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Defamation Law Essay

August 17th, 2009 Leave a comment Go to comments

Defamation law is our legal system’s attempt to reconcile the mutually incompatible interests of freedom of speech and protection of reputation. In the modern” information age”, a third interest must also be recognised – that of the public receiving accurate information from the mass media. This seems like a relatively straightforward concept. In reality, the application and interaction of Australian defamation law only unleashes a barrage of complex questions. This can be emphasised through an analysis of the John Marsden defamation case.

In theory the law of defamation does have an honourable purpose. There has been much discussion about the intention of defamation law and its underlying aims and objectives. The matter has been put to rest by the High Court describing three purposes of granting damages in a claim of defamation: “ The three purposes are consolation for the personal distress and hurt caused to the appellant by the publication, reparation for the harm done to the appellant’s personal (if relevant) business reputation, and vindication of the appellant’s reputation.” However, in practice Australia’s defamation laws do not function well. In fact, it has been claimed that “ its main effect is to hinder free speech and protect powerful people from scrutiny (Martin, 1998, p 107).

Indeed, defamation law is highly controversial. Most defamation actions involve media outlets, and thus tend to be widely reported in the media. News, current affairs and other media coverage tend to focus on a relatively small proportion of the population – politicians, business people, entertainers and so on. As a result, such people are more likely to be defamed. Occasionally they sue. Because they are famous their defamation suits are also reported. Consequently, defamation is probably one of the best-known non-criminal areas of the law.

Nevertheless, the intricacies of defamation law are not well understood. Myths abound; only some have a basis in legal or practical reality. The law is complex and the precise details of its operation can occupy the time of lawyers and courts for weeks. The basic issues involved are more easily comprehended. The tort of defamation prevents publication of material which ‘ tends to injure the personal, professional, trade or business reputation of an individual or a company, to expose them to ridicule or to cause people to avoid them.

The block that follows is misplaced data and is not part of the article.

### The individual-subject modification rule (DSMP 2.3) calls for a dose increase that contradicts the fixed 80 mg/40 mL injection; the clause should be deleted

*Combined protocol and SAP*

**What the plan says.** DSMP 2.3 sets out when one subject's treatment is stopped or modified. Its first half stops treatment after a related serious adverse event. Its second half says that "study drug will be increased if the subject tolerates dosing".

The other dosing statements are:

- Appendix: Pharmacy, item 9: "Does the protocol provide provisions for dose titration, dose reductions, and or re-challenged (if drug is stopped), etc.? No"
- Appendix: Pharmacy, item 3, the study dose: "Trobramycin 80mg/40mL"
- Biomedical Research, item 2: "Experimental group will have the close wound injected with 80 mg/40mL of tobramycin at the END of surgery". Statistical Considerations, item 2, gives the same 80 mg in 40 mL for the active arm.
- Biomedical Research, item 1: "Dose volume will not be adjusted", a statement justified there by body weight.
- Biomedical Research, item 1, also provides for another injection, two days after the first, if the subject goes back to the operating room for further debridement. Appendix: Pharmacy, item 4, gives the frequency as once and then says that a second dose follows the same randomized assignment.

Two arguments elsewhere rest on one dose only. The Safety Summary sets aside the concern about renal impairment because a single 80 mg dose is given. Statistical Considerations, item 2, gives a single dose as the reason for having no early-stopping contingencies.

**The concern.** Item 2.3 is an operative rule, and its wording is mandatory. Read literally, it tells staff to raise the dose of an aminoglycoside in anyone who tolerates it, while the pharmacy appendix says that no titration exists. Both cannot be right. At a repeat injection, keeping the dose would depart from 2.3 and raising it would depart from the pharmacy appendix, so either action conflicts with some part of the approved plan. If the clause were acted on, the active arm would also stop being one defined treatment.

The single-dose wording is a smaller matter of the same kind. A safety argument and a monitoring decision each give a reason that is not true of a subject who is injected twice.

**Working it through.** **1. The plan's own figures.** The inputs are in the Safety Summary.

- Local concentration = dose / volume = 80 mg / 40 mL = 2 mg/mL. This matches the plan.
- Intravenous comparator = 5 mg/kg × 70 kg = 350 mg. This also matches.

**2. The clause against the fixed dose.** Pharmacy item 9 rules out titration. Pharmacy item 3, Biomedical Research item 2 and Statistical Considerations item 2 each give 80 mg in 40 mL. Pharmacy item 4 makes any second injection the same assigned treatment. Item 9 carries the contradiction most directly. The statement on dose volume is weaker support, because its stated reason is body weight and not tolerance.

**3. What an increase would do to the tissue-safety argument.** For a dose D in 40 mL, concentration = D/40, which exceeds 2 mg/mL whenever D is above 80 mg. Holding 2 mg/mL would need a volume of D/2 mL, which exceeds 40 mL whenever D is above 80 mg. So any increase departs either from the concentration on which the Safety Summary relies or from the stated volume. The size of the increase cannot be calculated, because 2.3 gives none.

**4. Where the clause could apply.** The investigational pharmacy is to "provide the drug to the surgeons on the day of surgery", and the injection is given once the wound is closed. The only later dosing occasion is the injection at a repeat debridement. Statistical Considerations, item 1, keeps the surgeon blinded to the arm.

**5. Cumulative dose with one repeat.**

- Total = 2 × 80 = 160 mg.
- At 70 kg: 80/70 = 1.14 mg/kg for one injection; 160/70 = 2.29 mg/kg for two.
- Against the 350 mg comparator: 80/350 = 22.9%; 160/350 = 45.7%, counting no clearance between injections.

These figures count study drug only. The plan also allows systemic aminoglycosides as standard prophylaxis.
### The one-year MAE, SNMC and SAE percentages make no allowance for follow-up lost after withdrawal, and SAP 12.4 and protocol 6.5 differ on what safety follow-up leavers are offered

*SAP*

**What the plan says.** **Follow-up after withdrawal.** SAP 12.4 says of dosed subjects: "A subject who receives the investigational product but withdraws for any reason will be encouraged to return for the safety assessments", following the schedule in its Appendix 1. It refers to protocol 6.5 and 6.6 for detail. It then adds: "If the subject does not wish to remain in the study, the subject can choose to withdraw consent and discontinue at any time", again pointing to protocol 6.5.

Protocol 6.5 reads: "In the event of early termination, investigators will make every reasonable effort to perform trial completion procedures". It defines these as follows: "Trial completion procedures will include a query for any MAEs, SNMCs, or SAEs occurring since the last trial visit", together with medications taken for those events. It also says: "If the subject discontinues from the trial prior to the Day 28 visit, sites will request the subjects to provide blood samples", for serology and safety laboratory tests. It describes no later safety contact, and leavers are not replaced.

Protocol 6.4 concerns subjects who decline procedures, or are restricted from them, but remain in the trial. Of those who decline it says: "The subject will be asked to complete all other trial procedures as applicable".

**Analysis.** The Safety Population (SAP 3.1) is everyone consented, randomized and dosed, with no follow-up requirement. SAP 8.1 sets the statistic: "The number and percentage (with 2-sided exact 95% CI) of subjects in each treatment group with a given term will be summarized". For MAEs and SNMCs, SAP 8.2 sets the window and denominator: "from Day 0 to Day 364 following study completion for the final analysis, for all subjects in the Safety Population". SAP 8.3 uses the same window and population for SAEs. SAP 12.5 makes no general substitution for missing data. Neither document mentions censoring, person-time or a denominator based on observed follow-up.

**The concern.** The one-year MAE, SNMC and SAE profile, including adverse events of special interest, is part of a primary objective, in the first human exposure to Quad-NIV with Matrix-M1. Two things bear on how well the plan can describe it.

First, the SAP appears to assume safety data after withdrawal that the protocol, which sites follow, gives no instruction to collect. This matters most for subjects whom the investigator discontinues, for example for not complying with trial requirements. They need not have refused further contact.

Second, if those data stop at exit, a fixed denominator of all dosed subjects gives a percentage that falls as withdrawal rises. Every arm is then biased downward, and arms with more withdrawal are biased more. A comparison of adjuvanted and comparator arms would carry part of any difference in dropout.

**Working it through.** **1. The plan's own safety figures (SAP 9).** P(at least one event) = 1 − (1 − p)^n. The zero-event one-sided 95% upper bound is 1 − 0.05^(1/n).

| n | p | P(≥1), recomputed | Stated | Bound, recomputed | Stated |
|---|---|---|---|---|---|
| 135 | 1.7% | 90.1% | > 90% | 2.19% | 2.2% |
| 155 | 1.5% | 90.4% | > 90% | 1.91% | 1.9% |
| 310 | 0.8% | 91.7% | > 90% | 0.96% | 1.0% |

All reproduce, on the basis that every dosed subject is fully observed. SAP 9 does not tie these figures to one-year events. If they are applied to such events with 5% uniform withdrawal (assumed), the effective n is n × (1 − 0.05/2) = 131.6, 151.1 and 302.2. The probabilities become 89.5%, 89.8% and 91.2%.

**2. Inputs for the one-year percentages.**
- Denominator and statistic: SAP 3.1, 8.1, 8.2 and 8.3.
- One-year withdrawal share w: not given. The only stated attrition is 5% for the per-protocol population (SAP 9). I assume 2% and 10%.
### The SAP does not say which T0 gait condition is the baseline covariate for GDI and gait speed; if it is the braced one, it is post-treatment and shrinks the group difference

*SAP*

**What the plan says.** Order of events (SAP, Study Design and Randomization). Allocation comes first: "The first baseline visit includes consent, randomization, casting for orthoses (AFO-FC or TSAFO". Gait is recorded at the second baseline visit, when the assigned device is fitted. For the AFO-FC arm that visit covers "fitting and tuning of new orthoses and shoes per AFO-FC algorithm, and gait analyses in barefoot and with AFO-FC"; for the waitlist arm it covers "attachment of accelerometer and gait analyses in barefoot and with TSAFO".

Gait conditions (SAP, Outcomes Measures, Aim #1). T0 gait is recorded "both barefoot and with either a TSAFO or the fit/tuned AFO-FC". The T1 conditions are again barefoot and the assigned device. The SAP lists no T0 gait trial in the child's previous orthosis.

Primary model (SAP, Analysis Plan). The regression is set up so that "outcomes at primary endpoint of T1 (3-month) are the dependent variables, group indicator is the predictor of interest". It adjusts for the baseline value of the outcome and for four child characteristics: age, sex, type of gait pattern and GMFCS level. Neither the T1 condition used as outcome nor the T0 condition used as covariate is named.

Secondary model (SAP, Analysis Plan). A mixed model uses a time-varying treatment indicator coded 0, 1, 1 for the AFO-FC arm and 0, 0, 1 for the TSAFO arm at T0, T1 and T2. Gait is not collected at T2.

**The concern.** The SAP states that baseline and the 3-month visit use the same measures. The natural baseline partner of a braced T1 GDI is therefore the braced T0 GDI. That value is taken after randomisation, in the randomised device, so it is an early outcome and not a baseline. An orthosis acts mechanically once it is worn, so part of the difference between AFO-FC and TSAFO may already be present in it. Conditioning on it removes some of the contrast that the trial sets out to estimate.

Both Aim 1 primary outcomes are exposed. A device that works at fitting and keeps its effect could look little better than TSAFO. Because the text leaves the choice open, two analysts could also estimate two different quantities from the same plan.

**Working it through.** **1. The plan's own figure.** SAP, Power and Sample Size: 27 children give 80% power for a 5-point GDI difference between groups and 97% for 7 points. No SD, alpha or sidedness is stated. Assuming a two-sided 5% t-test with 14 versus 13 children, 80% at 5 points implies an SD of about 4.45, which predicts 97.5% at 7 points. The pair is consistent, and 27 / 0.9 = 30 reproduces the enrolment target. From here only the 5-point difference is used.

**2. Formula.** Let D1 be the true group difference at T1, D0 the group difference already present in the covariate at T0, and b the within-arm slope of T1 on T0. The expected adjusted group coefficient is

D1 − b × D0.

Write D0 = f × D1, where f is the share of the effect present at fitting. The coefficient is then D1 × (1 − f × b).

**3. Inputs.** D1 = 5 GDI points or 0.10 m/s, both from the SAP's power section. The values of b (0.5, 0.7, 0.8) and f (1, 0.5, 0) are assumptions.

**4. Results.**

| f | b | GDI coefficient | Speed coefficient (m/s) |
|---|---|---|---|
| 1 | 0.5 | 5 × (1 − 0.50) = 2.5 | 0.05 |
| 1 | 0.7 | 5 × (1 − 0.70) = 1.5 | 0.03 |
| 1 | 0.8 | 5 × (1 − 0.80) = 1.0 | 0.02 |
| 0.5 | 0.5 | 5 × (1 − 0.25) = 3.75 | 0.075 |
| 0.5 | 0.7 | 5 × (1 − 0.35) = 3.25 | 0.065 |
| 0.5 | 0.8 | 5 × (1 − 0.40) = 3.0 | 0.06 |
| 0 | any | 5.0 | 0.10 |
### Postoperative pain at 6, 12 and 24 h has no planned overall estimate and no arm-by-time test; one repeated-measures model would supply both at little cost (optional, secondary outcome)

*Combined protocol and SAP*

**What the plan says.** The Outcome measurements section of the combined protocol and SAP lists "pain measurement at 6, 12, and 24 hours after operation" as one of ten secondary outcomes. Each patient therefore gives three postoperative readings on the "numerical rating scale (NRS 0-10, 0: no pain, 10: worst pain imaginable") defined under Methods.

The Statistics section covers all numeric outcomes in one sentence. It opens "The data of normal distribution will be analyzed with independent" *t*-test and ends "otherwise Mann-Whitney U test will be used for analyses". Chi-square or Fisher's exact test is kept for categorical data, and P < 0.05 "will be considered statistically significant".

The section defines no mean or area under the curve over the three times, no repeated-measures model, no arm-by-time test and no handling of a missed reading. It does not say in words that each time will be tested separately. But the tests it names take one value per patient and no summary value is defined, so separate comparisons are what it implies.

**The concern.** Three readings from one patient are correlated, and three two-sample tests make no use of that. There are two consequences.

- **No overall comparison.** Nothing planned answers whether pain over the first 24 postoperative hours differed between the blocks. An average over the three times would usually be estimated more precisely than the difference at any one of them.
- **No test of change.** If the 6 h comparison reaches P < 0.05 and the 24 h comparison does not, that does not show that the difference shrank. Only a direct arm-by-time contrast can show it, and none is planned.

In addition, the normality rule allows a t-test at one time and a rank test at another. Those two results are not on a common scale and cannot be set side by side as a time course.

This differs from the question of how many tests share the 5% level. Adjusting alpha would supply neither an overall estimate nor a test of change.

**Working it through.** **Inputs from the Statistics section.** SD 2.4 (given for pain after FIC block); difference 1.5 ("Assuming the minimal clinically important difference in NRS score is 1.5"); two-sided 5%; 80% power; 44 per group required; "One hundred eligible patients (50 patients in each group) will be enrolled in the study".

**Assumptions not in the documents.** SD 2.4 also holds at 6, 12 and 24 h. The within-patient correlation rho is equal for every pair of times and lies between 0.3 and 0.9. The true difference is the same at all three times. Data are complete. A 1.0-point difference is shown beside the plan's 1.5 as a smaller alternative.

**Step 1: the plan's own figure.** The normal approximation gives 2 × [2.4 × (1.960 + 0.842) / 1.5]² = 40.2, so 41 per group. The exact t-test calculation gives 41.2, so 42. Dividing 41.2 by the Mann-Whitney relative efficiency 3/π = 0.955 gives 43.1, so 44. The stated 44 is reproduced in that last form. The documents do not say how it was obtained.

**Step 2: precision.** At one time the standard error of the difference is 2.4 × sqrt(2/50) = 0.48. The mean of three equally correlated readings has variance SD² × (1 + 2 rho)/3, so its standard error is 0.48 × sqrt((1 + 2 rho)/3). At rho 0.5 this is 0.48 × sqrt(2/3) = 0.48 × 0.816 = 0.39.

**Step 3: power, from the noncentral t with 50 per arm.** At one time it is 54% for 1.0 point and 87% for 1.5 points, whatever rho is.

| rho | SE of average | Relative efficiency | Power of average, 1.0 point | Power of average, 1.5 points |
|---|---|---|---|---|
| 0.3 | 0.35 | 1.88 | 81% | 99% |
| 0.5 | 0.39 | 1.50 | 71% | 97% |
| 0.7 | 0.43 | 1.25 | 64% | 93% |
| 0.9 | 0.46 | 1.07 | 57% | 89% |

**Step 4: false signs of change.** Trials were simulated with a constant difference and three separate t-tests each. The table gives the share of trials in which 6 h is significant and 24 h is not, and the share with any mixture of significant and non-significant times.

Defamation can take the form of either libel or slander. Slander is a defamatory statement in a non-permanent form, usually spoken. Libel is a defamatory statement in permanent form such as writing, printed material, film, video, audio recording, or even sculpture. In media interviews a journalist should be careful to avoid making slanderous statements. In addition, a journalist should be careful that any background materials such as reports, briefing notes or letters do not contain libelous material. For instance, a letter containing allegations of impropriety or poor conduct sent to an individual of whom the allegations are made is not libelous because the communication is private. No other party has been exposed to the statement and, therefore, no defamation has taken place. However, if the letter was provided to a third party such as the media, the subject of the letter could sue for libel.

Gross defamations include allegations of criminality, dishonesty, fraud, untruthfulness, immorality or disloyalty to one’s country. Other lesser defamations include suggestions that a person is unfit for an office lacks qualifications or competence in a trade or profession (e.g. calling a doctor a quack or a real estate person a charlatan), or alleging a person or business is financially unsound.
It is important to recognise that defamation can be made directly (such as calling a person a fraud or a crook) or by imputation. For example, saying a painting is a fake, is by imputation, defamatory of the artist who produced the work even if you never used his or her name, as the statement reflects on the artist’s professionalism.